Student Suspended as Debate Continues Over Mask Mandates in Schools

Arcadia middle schooler Ethan Hoyle protests in front of the Accomack County administration building, which houses school board offices. Submitted photo by William Dewey.

By Stefanie Jackson – An Accomack student was suspended for five days for refusing to wear a face mask in school on Monday, even though his father had exempted him from the school mask mandate as permitted by Gov. Glenn Youngkin’s executive order two, which took effect that day.

Ethan Hoyle, an eighth grader at Arcadia Middle School, knew what the consequences would be for his action, but he was “standing up for what he believed was right,” his father, William Dewey, told the Eastern Shore Post Jan. 25.

Ethan had been following the data on COVID-19 and observed that states with the most COVID-19 outbreaks also were states with mask mandates. Believing that face masks are ineffective in preventing the spread of COVID-19, Ethan wanted to respectfully express his disagreement with his school district’s mask mandate, Dewey said.

His father called the Accomack school board last week to give notice of his son’s planned demonstration.

Dewey said Arcadia Middle School staff were “absolutely awesome” in their handling of the situation on Monday.

Ethan wore a face mask on the bus Monday morning and did not remove it until he arrived at school, because his father wanted the reason for Ethan’s suspension in writing but did not want the bus to be stopped on the road for a prolonged period and create a safety hazard, Dewey said.

Ethan later spent five hours protesting in front of the Accomack County administration building, holding up signs stating, “Suspended From School 5 Days For Not Wearing Mask.” His father ran ads on a local radio station stating his opposition to the school mask policies.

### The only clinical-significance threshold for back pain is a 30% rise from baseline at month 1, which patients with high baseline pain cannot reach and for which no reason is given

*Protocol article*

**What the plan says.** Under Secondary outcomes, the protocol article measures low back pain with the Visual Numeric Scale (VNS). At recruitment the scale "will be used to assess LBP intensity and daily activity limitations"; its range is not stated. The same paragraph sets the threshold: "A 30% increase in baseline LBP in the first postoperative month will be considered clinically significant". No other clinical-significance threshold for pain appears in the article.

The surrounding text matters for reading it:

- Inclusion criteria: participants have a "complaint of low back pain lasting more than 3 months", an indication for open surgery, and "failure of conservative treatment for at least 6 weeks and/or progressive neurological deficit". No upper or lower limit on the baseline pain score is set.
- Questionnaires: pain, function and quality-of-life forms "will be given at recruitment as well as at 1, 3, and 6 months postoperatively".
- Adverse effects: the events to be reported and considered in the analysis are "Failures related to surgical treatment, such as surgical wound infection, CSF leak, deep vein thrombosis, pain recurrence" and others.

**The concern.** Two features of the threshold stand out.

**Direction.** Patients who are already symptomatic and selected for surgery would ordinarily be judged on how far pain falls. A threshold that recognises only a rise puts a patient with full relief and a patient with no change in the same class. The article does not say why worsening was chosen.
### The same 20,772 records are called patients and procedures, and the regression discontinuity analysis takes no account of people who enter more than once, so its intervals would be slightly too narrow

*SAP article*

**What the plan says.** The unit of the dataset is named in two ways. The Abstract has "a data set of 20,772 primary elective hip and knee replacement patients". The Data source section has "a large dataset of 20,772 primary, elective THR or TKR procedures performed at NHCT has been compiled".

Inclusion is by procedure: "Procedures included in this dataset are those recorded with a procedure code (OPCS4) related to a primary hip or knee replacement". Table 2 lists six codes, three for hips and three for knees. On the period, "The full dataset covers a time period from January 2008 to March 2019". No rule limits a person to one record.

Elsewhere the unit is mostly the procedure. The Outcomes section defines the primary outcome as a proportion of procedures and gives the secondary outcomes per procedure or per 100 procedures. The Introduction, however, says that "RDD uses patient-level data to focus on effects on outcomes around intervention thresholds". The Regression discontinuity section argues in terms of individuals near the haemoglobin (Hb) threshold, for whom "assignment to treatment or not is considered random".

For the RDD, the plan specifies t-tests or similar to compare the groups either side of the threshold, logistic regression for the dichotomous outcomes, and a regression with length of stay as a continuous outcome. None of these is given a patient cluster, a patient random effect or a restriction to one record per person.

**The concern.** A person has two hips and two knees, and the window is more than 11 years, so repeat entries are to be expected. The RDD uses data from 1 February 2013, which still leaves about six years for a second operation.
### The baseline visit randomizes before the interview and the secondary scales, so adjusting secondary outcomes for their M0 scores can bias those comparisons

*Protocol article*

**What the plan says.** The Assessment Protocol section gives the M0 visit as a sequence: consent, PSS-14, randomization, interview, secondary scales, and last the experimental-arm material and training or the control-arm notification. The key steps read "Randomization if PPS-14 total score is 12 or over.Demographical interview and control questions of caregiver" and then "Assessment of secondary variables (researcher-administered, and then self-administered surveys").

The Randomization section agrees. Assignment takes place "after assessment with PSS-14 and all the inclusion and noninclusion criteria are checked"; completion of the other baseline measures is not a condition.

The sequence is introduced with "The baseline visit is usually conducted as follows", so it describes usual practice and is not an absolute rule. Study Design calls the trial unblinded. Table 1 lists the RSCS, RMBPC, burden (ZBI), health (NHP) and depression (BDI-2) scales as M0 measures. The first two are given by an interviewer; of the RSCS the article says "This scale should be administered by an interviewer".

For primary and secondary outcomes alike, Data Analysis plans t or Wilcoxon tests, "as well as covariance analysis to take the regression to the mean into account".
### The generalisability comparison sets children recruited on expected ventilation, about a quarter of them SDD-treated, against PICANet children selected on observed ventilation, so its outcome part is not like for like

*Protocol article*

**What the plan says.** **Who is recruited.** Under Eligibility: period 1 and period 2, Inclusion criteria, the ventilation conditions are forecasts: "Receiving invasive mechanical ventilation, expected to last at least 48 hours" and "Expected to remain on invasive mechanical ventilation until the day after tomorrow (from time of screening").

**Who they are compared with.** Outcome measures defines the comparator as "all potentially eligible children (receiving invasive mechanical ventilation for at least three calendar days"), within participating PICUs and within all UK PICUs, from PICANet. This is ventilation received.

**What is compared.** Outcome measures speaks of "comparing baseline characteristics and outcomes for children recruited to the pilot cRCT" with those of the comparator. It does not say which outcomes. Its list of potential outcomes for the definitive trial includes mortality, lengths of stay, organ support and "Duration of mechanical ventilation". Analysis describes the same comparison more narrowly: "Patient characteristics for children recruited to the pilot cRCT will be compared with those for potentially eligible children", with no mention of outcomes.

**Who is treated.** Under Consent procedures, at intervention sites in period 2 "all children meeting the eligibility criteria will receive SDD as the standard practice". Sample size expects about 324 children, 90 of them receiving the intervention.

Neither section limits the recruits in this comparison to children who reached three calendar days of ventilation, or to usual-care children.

Despite the issue at Arcadia Middle School, Accomack schools Superintendent Chris Holland was overall “very pleased with the students in Accomack County on how the behavior was, how they took the masks very seriously. … I was proud of the staff and the students,” he said.

“Out of 4,831 students as of January 24th, we only had one problem, so that’s unbelievable,” Holland said.

Accomack schools kept their mask mandate because of “a safety concern due to the rise of positive COVID cases on the Eastern Shore. … We want to keep our schools open and we want our students, staff, and teachers safe, and the students want to be in the building,” he said.

The Accomack school board on Jan. 18 voted 8-1 to retain its school mask mandate, with District 1 school board member Jesse Speidel opposed. The item did not appear on the meeting agenda and only one citizen addressed the issue during the public comment period. The vote was held at the end of the meeting, following the closed session.

Both Accomack and Northampton school divisions retained their mask mandates and notified parents of the decision last week via letter.

Holland’s letter, dated Jan. 20, said students who “choose to be defiant” by not wearing masks in school will be suspended from school for five days, and students who refuse to wear masks on the bus will be suspended from the bus for 10 days – the same policy that has been in effect since at least Oct. 7, 2021.

Northampton schools Superintendent Eddie Lawrence’s letter, dated Jan. 21, did not indicate any specific disciplinary action for a student who refuses to wear a mask in school. When he spoke to the Eastern Shore Post on Monday, Lawrence declined to provide any details about what would happen to a student who refused to wear a mask but said, “to stay in school and go to class, you have to wear a mask.”

Executive order two appears to contain a loophole that allows schools to discipline students for not wearing masks even if their parents have exempted the children from their school’s mask mandate. The order states those children “should not be required to wear a mask under any policy implemented by a teacher, school, school district, the Department of Education, or any other state authority” yet doesn’t prohibit schools from disciplining students who refuse to wear masks.